Impacting Outcomes in the Hospitalized Oncology Patient: Evidence-Informed Quality and Safety Project to Implement Routine Screening for Delirium




delirium screening, cancer inpatient, falls, length of stay


Impacting Outcomes in the Hospitalized Oncology Patient: Evidence-Informed Quality and Safety Project to Implement Routine Screening for Delirium Visual Abstract

Background: Delirium can occur in cancer patients during an acute hospitalization or in the terminal stages of cancer. Iatrogenic delirium can complicate hospital stays for over 2.6 million older persons by increasing fall risk, restraint use, length of stay, post-acute placement, and costs. The purpose of this evidence-based quality improvement project was to implement routine screening for delirium with a consistent instrument and adopt an interprofessional plan of care for delirium.

Methods: This project was identified as an interprofessional improvement initiative. The project leader identified a deficiency in the screening for delirium, convened stakeholders, evaluated evidence, reviewed screening instruments, and developed a plan of care for delirium management. Practice changes incorporated routine delirium screening across the inpatient units. A delirium interprofessional plan of care was integrated into the electronic health record for ease of adoption and workflow modification.

Results: Routine screening for delirium and early interprofessional interventions reduced length of stay by 2.27 days for patients screening positive for delirium. The percentage of inpatient falls that were linked to an episode of delirium during hospitalization reduced from 23.4% to 17%.

Discussions: Routine screening and targeted interventions are a first step in prevention and identification of those inpatients at risk of developing delirium. Delirium prevention is the goal for potential associated iatrogenic conditions.

Author Biographies

Cassandra Vonnes, DNP, GNP-BC, APRN, AOCNP, Moffitt Cancer Center

Cassandra Vonnes ( is a geriatric oncology nurse practitioner at H. Lee Moffitt Cancer Center & Research Institute. Her 28 years of NP experience include acute care and outpatient services of internal medicine and cardiovascular medicine; she was inducted as a Fellow of the American Heart Association for her contributions. Under Dr. Vonnes’ leadership as a Nurses Improving Care for Healthsystem Elders (NICHE) coordinator, Moffitt Cancer Center was the first hospital in Florida to be recognized by the Institute for Healthcare Improvement as an Age-Friendly Health System Committed to Care Excellence for the Older Adult. She has taught clinical and didactic courses at the University of South Florida College of Nursing and has presented both nationally and internationally on fall and injury prevention, delirium, and geriatric assessment. She hosts the gerontological advanced practice nurses podcast GAPNA Chat.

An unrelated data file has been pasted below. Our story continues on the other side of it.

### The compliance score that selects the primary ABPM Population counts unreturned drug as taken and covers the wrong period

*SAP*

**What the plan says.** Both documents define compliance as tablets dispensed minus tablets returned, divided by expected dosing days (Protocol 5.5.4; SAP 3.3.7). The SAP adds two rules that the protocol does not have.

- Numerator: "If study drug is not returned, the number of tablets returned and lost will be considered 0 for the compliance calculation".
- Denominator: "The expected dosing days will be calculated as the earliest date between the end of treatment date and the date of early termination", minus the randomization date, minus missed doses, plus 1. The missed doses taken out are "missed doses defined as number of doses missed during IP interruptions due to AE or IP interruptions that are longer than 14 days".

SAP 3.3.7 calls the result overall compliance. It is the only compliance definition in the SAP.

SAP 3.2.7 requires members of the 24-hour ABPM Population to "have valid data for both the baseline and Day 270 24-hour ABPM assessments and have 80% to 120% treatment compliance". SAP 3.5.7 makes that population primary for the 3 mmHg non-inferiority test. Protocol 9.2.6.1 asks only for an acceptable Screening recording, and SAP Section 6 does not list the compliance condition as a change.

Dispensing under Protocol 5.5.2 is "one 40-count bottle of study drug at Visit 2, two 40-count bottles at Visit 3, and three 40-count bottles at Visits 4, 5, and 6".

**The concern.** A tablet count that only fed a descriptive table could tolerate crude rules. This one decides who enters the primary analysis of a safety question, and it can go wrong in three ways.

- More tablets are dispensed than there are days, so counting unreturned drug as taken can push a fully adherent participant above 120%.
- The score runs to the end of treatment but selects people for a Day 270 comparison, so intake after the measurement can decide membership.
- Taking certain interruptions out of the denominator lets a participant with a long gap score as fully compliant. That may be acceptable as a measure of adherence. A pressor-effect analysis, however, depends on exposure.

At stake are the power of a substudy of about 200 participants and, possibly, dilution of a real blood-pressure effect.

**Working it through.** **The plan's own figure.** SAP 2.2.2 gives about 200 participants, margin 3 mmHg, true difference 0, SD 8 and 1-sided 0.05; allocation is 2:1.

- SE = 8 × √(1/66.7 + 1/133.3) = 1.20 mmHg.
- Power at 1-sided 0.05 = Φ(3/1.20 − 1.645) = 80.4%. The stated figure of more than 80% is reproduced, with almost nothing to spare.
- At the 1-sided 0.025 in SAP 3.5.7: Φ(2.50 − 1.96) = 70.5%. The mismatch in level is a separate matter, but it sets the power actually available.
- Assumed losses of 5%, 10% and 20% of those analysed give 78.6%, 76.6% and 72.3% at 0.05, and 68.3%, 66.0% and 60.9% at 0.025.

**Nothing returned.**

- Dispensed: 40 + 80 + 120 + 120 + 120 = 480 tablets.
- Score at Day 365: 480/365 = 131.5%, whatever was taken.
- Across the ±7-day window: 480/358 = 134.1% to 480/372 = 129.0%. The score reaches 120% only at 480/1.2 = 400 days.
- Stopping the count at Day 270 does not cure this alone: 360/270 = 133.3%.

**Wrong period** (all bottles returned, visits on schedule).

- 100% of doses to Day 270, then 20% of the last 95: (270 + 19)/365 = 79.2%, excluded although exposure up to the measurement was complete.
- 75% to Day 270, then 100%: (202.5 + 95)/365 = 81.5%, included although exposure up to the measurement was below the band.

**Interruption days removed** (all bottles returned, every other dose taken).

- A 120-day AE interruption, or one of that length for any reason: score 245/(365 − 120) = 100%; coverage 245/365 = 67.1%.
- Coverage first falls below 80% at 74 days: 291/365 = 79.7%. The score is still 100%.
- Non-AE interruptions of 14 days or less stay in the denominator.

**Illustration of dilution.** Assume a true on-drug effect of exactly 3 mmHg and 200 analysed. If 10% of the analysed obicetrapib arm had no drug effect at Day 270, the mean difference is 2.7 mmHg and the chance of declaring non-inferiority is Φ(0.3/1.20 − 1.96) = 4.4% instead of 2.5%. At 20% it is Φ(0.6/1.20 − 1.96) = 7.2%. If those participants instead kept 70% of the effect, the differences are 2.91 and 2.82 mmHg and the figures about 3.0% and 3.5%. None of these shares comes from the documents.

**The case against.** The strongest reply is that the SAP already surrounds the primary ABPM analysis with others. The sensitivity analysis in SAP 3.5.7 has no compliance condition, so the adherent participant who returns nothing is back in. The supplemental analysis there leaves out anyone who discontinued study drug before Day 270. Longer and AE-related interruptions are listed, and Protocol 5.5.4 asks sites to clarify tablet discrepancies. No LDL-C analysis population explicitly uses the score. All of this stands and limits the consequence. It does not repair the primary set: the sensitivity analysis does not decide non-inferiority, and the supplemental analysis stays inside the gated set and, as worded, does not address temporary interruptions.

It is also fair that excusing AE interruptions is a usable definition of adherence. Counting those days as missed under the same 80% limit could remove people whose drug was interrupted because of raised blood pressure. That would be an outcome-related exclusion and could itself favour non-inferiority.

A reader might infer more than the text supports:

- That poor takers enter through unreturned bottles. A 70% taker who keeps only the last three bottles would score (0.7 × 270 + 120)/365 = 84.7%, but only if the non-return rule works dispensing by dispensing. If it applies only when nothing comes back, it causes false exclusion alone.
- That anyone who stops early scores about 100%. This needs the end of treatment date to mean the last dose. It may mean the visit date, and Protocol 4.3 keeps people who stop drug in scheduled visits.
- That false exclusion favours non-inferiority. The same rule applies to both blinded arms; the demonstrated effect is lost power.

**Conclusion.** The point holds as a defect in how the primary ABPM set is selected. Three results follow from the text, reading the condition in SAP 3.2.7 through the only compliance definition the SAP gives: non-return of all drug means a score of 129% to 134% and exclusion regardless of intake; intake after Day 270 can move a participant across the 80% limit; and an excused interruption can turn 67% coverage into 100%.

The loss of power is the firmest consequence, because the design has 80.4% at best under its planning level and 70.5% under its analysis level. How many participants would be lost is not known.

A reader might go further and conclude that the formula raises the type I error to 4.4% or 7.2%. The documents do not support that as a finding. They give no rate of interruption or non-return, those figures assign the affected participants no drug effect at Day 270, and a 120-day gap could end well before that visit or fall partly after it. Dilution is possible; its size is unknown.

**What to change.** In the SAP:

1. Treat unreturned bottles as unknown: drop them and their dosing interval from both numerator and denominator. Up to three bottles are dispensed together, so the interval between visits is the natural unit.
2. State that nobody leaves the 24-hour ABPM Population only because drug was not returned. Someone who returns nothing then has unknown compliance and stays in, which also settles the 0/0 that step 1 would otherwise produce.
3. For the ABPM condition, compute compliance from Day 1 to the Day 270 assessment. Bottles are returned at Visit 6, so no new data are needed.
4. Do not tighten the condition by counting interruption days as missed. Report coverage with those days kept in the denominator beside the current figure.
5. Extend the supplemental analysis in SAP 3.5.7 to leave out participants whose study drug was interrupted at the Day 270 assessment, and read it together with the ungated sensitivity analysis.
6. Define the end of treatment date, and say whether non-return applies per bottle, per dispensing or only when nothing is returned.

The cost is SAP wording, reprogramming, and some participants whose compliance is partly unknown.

Cindy Tofthagen, PhD, APRN, AOCNP, Mayo Clinic Florida

Cindy Tofthagen is a senior associate consultant in the Department of Nursing at Mayo Clinic Florida. Her background as an oncology nurse practitioner guides her research, which focuses on areas of high concern to patients and on symptoms for which there is a limited evidence base to support successful treatment. By focusing on areas in which there are great needs, her research team hopes to offer effective solutions to important clinical problems, including chemotherapy-induced peripheral neuropathy, psychological distress associated with cancer, and cancer treatment–related pain.


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How to Cite

Vonnes, C., & Tofthagen, C. (2022). Impacting Outcomes in the Hospitalized Oncology Patient: Evidence-Informed Quality and Safety Project to Implement Routine Screening for Delirium. Patient Safety, 4(3), 20–29.



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